Banks, as money-making corporations, are easy targets for demagoguery. Those who vilify them most point to record-breaking profits, as if the healthy bottom lines confirm long-held devil theories.
But the times are changing. Plunging technology costs now relentlessly push deregulation upon the industry. It means more competition and more benefits for consumers. The cosy days when a new bank had to be chartered by an Act of Parliament are gone forever. Banks will have to lower their prices or lose business.
Formidable barriers erected in the past to new entrants made things easier for existing banks. While the world recognizes Canada’s banking industry for its stability and high service standards, the regulated framework encouraged the banks to take on a much more conservative tone than other places, with less lending to new enterprises, hence less economic growth.
Nothing symbolizes the energy of the emerging new framework more than the Hongkong Bank of Canada. It wedged its way into the restricted market in 1986 by buying an existing charter, the Bank of British Columbia. The foreign interloper managed to outperform the industry. In 1996, it tallied up a 19.5% rate of return, three points higher than the industry average. The Hongkong Bank managed this feat partly by concentrating on small business lending, an area underserved by the major banks. It was cited last year by the House of Commons industry committee as a "shining beacon" for its performance in underwriting new companies.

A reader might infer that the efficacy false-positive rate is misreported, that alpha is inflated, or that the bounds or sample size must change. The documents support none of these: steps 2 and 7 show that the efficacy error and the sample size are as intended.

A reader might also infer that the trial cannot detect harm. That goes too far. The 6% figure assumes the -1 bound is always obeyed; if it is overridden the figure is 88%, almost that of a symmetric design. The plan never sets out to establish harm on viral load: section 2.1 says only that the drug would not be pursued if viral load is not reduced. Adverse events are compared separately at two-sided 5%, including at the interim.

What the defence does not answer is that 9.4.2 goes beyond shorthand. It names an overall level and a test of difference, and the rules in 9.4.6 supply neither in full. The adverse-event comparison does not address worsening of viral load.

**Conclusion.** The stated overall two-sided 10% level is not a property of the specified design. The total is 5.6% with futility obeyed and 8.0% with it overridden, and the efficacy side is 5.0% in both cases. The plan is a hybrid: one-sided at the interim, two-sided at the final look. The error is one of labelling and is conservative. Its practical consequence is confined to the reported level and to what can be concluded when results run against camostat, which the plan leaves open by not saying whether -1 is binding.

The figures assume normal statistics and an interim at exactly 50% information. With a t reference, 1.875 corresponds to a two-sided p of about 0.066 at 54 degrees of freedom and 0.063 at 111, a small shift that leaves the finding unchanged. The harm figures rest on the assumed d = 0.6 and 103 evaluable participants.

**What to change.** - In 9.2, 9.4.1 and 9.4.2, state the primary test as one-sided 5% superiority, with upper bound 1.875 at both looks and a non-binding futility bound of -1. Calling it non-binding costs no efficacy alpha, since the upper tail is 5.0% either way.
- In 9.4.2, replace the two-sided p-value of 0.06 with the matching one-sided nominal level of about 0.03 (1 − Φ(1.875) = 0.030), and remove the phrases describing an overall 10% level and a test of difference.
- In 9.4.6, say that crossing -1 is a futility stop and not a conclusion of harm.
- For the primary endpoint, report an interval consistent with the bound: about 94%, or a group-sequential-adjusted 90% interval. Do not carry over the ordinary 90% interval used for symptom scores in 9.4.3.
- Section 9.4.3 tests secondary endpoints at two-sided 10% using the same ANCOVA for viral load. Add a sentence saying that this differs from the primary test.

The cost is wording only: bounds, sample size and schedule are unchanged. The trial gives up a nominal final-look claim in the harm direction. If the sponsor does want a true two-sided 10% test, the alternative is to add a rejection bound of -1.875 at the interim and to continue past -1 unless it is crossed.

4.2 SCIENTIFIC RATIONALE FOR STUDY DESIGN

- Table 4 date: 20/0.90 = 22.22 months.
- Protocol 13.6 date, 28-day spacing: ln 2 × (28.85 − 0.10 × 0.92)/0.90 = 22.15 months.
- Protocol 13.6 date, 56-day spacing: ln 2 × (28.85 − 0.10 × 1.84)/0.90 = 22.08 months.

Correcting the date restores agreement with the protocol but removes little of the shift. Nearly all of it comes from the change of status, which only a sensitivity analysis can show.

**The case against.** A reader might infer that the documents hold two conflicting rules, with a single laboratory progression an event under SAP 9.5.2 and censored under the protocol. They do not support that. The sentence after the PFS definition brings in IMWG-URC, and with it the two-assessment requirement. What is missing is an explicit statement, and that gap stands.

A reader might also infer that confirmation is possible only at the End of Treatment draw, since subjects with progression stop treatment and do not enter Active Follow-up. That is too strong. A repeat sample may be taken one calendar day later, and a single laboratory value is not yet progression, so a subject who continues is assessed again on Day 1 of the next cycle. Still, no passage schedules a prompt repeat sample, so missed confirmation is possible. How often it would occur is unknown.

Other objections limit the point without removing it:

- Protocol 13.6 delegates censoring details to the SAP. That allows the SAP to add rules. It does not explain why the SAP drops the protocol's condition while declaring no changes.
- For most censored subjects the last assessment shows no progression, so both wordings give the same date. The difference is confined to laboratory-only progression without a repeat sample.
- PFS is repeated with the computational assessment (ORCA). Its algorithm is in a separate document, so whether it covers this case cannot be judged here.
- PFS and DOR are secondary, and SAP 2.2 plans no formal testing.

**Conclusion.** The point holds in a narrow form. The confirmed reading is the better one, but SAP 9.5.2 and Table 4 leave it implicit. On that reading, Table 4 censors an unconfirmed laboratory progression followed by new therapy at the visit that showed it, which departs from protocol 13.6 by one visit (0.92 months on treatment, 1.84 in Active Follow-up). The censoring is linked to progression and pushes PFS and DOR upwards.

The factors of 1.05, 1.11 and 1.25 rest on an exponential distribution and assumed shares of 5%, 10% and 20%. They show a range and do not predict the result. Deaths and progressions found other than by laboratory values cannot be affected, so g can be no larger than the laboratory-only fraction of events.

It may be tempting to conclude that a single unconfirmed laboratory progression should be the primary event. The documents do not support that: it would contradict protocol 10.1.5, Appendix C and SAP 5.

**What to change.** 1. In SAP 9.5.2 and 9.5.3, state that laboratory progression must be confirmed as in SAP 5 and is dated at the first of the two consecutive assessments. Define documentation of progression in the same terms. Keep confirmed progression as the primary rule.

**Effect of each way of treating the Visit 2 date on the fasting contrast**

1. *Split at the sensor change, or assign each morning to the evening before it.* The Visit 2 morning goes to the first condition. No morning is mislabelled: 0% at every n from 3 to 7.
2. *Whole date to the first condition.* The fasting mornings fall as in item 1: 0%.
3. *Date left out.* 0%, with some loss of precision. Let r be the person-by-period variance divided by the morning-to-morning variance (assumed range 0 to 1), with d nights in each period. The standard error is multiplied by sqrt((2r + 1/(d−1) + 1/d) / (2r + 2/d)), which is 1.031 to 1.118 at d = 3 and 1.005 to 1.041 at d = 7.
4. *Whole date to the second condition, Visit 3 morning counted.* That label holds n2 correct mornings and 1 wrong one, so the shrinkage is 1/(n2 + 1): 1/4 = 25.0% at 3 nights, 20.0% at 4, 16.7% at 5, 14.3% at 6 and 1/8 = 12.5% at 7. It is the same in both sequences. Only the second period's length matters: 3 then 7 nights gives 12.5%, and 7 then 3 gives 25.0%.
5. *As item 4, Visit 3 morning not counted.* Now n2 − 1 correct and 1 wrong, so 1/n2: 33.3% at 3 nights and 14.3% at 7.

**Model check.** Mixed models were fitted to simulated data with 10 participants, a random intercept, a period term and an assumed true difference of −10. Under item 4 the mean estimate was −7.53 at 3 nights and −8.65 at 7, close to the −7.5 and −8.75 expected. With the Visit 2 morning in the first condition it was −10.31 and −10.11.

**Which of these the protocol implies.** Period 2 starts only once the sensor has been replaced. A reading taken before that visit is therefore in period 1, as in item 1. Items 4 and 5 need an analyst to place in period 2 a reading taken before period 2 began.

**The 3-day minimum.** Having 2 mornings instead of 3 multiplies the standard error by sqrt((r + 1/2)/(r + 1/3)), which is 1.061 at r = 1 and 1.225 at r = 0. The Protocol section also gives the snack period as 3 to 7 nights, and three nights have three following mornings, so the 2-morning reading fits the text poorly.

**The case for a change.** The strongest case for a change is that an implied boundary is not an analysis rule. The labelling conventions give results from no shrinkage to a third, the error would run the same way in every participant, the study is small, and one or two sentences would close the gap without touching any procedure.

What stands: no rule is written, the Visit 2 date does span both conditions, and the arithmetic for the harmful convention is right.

The big six will have lots of competition like this, and soon. By the end of this year, the American giant, Wells Fargo, plans to invade the small business loan market in Canada without setting up a single branch office. How? The U.S. regulator has given it the go-ahead to conduct business here by direct mail. And that’s just the start. A new bank, the Citizen’s Bank, operates strictly via the Internet. It’s advertising boasts that its lower operating costs allow it to offer its customers higher returns on their deposits.
Boot up a computer and you’ll be astounded by the new forms of commerce already taking place. Information costs are falling so fast that the traditional slow motion bank line-up is on its way out. Why spend money putting up expensive buildings and hiring tellers when most people can transact their business at the flip of an electronic switch, anytime, anywhere? As people become more comfortable with the technology, bank branches will close.
A month ago, the U.S. Treasury Secretary proposed a radical overhaul of American banking laws that allow head-to-head competition between banks, insurance companies and dealers in securities. A bill containing the changes will reach the American Congress in July. Since the Free Trade Agreement requires that Canada offer equal treatment to domestic and foreign investors, market liberalization south of the border will ultimately force it here.
A task force commissioned by the federal government is already looking at the issue, but it will not report until September, 1998. Its recommendations, which are certain to call for more competition, won’t become law until 2002. At least under the current schedule. It may have to be accelerated.
The political elements in this mix are sweet news to those who believe in maximizing choices for consumers. The ironies abound. Just two years ago, concerned insurance company executives persuaded the federal government to dump a proposal that would have allowed banks to sell insurance policies. Now they see the same common-sense logic approaching from across the line. They see barriers that protect their markets evaporating, courtesy of the information revolution. Change can be delayed but it can’t be stopped. They will adapt or be crushed.
And consider the ironic position of the bank-bashing crowd. They’re the same bunch that fought hard against the North American Free Trade Agreement. Now they see it about to be used to shake up the "villains" of Bay Street.
It must be tough.